Words may never hurt Jay Nash, but they certainly inspire him to kick things up a notch. Following a somewhat lackluster review in Harp Magazine, the California-based singer-songwriter pledged to impress the reviewer (City Weekly contributor Randy Harward) with new, improved material'not that everyone shares Harward’s opinion. Brady Lahr digs Nash enough to release a live recording of one Room 5 performance on Kufala Recordings. There, everyone knows your name, and no one cares if you bowl over the critics. It’s everywhere else that Nash is trying to reach. The Urban Lounge, 241 S. 500 East, 10 p.m. Info: 746-0557, MySpace.com/TheUrbanLounge.
Also Thursday: Plastic Crimewave Sound (Kilby Court); Less Than Jake, Rock & Roll Soldiers (In the Venue); Year Long Disaster (Suede, Park City)
It’s hard to keep track of Guru. The hip-hop-aholic is all over the place, developing JazzMatazz albums between Gang Starr gigs while keeping his latest project under wraps. Every move he makes is documented through dogged vocals that flow in place, avoiding drastic highs and lows. His recent release, Guru 7.0: The Street Scriptures matches his trademark tone with guest performers including Herbie Hancock, Isaac Hayes, The Roots, Les Nubians, Angie Stone and Erykah Badu. Each helping hand is designed to further Guru’s goal for 7.0: “I want people to make love to this. I want some kids to be born offa this.” The Urban Lounge, 241 S. 500 East, 10 p.m.
Also Friday: Circle Takes the Square (Kilby Court); Relient K (In the Venue); Phunk Junkeez (Suede, Park City)
BIG BUSINESS, BLACKHOLE
“Take my advice, don’t come any closer,” Big Business howls on “Pocus Focus.” At first, it seems wise to comply. The Seattle-based rockers give drum & bass a whole new meaning with dueling guitar-free solos, operatic vocals and amps turned to 11. Yes, it’s pretty intimidating. Then you visit their Website and realize the snarling men are just a bunch of teddy bears in tough-guy drag. BB’s blend of humor and strength is likely even more appealing in person. Just like Blackhole'local double-bass fanatics whose fierce bark masks their undeniable soft side. Kilby Court, 741 S. 330 West, 7:30 p.m. Info: 320-9887, KilbyCourt.com. (with Form of Rocket and In Camera)
THE SKIRT CHASERS
Elvis didn’t just leave the building'he moved to Portland to front a rockabilly band. The Skirtchasers’ Screamin’ Jay Hawkins is a dead ringer for the King, although his vocal range favors more yelps, hoots and hollering. Such distinctions are key for a trio that might otherwise get lost among similarly structured bands. Get down'and possibly inked'when the Skirtchasers perform at the Salt Lake City International Tattoo Convention and/or Burt’s. Salt Palace Convention Center, 100 S. West Temple, 5 p.m.; Burt’s Tiki Lounge, 746 S. State, 10 p.m.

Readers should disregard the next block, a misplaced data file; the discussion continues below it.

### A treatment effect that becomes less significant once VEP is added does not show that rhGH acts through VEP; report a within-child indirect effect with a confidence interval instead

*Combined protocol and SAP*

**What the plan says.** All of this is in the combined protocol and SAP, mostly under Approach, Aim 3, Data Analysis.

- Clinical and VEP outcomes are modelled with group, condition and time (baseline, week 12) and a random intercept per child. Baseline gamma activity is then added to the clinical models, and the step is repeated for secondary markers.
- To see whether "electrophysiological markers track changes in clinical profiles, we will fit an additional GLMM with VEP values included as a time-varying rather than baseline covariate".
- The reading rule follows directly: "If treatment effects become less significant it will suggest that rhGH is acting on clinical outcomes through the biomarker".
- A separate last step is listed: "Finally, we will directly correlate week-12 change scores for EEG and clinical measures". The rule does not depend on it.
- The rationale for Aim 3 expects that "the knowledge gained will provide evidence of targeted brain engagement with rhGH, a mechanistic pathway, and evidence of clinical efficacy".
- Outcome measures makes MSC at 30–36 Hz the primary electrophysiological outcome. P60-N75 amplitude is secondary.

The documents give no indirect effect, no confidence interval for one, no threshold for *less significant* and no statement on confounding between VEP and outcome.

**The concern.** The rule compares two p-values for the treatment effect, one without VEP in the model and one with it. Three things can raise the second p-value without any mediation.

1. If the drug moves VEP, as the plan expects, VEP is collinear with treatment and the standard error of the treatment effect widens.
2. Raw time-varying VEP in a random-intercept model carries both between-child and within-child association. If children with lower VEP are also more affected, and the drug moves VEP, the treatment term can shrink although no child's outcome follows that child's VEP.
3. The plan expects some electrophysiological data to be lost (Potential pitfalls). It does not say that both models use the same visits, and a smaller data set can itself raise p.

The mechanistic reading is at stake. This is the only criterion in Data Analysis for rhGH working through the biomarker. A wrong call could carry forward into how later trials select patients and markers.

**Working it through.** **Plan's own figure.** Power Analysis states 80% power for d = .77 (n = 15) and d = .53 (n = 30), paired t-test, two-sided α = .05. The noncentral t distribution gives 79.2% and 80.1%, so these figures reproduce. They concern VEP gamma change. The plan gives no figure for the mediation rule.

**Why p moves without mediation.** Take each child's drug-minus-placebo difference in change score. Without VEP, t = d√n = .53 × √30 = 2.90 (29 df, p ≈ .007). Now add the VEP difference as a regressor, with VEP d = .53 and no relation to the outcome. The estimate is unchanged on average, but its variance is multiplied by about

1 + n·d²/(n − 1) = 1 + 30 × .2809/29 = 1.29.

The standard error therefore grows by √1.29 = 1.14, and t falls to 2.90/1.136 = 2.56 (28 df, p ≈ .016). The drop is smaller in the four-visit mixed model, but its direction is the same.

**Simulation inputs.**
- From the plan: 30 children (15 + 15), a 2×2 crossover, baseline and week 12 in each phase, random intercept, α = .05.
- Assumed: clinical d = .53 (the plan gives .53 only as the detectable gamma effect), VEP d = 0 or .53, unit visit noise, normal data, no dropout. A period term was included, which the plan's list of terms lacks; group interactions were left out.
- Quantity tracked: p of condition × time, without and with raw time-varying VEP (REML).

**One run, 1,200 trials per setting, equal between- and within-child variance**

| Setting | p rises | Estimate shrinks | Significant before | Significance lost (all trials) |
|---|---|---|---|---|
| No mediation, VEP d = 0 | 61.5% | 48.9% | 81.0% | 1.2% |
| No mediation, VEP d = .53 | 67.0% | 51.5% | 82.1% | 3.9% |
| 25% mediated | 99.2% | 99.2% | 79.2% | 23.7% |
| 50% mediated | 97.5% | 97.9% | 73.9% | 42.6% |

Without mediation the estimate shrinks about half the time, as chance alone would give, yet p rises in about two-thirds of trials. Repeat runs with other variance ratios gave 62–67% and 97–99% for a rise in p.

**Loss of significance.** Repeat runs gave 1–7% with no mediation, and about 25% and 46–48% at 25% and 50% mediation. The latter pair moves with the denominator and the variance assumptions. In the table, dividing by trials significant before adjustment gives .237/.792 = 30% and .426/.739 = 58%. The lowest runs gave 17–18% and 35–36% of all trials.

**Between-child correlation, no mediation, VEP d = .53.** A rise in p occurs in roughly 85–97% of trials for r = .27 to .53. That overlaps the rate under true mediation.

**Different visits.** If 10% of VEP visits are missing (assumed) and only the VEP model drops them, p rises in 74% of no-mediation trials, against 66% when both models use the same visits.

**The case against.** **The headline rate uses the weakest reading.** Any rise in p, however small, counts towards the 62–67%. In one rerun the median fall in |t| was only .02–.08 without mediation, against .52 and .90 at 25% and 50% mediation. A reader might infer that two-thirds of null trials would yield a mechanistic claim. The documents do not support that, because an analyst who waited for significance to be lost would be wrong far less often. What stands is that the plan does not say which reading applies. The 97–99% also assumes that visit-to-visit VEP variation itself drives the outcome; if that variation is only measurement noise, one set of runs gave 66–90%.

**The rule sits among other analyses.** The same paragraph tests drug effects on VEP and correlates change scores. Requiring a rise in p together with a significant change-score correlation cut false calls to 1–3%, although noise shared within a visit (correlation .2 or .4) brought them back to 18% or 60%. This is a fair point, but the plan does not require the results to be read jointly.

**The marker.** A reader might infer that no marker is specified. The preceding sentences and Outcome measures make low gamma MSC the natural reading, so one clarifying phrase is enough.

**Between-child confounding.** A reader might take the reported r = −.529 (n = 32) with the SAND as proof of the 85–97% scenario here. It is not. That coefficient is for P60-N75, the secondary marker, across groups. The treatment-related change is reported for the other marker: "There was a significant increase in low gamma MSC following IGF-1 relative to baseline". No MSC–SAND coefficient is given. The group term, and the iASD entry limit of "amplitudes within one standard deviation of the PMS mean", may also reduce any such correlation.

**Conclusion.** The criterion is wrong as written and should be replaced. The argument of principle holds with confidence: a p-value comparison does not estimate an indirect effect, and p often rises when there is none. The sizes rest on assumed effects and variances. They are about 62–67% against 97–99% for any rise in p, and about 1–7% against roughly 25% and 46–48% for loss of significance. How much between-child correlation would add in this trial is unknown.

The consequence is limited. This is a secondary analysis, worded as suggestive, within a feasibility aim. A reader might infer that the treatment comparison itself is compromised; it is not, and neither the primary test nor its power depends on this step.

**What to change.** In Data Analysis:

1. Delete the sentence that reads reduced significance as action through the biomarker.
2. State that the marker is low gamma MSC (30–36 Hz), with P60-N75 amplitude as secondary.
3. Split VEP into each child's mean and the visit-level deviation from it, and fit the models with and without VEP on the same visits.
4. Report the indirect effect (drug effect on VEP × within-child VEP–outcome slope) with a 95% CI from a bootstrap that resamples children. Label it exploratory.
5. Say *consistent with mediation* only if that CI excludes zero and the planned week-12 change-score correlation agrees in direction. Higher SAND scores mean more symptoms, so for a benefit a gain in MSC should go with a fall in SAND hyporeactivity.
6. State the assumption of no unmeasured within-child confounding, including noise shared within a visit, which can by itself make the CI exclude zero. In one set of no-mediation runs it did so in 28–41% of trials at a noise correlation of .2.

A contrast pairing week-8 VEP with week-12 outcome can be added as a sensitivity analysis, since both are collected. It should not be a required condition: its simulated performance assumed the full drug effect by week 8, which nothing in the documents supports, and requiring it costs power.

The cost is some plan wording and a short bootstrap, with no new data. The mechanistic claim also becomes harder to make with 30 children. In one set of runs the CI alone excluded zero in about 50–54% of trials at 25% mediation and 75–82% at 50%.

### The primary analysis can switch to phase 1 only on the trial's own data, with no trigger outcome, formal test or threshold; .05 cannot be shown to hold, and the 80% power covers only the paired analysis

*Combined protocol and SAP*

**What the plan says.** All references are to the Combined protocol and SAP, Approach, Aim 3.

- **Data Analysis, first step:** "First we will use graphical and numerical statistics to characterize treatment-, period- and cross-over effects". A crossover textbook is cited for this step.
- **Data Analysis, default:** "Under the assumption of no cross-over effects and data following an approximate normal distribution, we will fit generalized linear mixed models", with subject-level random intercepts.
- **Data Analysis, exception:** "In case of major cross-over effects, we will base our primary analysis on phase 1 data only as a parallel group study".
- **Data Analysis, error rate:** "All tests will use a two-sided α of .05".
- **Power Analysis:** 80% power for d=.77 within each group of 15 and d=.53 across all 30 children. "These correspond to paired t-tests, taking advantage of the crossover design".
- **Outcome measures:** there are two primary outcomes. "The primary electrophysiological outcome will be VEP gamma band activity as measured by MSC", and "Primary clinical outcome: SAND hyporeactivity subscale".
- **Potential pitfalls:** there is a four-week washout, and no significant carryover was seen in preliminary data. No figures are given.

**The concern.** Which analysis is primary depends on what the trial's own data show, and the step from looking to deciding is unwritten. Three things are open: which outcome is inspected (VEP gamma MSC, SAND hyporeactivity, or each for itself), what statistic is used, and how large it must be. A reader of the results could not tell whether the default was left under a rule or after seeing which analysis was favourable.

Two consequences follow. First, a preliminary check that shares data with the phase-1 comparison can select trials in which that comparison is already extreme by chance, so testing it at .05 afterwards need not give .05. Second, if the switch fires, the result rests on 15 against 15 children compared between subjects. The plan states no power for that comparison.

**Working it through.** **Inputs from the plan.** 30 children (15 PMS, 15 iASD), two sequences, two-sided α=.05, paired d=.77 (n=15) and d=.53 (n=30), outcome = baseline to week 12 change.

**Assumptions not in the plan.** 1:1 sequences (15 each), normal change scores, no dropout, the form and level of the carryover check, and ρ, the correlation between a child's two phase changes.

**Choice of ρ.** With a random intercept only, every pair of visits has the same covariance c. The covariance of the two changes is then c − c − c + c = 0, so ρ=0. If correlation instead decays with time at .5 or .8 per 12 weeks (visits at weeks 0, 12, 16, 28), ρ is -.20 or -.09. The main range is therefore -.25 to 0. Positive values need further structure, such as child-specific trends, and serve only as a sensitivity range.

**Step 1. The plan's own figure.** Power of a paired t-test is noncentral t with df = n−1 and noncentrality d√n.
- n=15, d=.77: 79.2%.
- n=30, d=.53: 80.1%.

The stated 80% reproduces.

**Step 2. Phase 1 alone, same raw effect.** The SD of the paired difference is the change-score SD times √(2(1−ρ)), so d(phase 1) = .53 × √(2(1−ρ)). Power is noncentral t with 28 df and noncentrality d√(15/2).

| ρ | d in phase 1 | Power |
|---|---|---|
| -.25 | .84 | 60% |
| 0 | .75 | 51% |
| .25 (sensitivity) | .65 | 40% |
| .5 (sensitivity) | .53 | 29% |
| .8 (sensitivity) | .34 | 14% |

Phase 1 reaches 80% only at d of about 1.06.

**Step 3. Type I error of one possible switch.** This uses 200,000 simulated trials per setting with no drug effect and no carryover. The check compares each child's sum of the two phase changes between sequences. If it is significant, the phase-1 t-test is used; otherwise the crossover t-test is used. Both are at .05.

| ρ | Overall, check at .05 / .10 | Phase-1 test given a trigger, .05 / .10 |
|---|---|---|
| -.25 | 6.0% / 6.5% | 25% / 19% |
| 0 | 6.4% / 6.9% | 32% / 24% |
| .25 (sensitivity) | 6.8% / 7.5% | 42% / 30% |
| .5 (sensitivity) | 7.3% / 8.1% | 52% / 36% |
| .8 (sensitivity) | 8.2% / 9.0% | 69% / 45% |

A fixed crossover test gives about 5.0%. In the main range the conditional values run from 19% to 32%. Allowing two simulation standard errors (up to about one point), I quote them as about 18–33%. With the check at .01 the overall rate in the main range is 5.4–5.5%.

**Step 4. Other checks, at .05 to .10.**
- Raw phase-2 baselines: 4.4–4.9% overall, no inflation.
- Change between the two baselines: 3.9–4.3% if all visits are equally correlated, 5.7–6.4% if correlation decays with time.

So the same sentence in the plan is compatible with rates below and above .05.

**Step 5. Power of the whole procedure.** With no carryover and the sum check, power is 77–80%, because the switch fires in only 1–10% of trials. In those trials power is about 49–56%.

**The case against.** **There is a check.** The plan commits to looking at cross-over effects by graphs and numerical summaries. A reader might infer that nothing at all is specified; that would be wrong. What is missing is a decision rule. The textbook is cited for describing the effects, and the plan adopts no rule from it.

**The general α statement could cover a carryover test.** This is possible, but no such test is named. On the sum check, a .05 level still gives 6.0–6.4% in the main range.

Also Saturday: Rattle & Hum: U2 Tribute (Club Vegas); Vile Blue Shades, The Wolfs (Starry Night, Provo); Phono CD Release (Urban Lounge'see Music, p. 56)
Mitch Hedberg once asked, “What’s it like for a giraffe to get a sore throat? Damn!” The Giraffes’ vaguely surf-and-garage-tinged rock & roll could be footnoted as being as deceptively simple as a Mitch riff, with layers of intelligence and cultural punch lurking beneath the surface, but maybe it’s best just to leave it at guitarist Damien Paris’ description of the band: “sexy metal.” The Brooklyn band’s 2005 self-titled Razor & Tie debut lays it all out with a deadly McDLT combo of hot musicianship and cool tunesmithing'sore throats optional. Egos, 668 S. State, 9:30 p.m. Info: 521-5255, ClubEgos.com.
Also Sunday: Starmy, Heaters, Trash Models (Monk’s); Joseph Israel (Urban Lounge)
SKA BRAWL 2006
Let’s get ready to rumble … er, skank? That’s right, just when you thought ska was dead, Megalith Records organizes an event guaranteed to generate a renewed interest among young rude boys and gals. Considering the lineup, such revivalism might not be such a bad thing. The Toasters, for example, raised their horns in 1982'long before Gwen cut a hit. Satori and Westbound Train came around a bit later, but their sound indicates allegiance to the second wave. So bring your dancing shoes, but don’t expect any pop punk to get the party started. Avalon Theatre, 3605 S. State, 6:30 p.m. All-ages. Tickets: 24Tix.com.
Why no one’s produced a buddy-cop film starring Aceyalone and RJD2 is not just a mystery'it’s a damned shame. If the emcee/producer duo is brilliant in the recording studio, surely mad chemistry might translate on the big screen. Imagine the cinematic thrills and chills set to Magnificent City, their first full-length collaboration. “Fire” could play in the opening scene where a woman is kidnapped, remnants from her red dress scattered on a dance floor. Our hip-hop leads crack the case as “Supahero” blazes behind them. As the credits roll, you realize they did it “All for U.” The Urban Lounge, 241 S. 500 East, 10 p.m.
Also Tuesday: Little Feat (The Depot)
Motion City Soundtrack (Avalon); Haste the Day (Club BoomVa); Jim Bone & the Dig (Egos'see Music, p. 55)
Victor Wooten (The Depot, Feb. 25). Big Head Todd & the Monsters (Suede, Feb. 25). Swearing at Motorists (Kilby Court, Feb. 26). Low (In the Venue, Feb. 27). Matt Pond PA (In the Venue, Feb. 27). Armor for Sleep (Avalon, Feb. 27). Reverend Horton Heat (The Depot, March 3). Neutral Boy (Burt’s Tiki Lounge, March 9). Exene Cervenka & the Original Sinners (In the Venue, March 10). Unwritten Law (The Depot, March 10). P.O.S. (March 13, In the Venue). Electric Six (Urban Lounge, March 17). Beth Orton (In the Venue, March 20).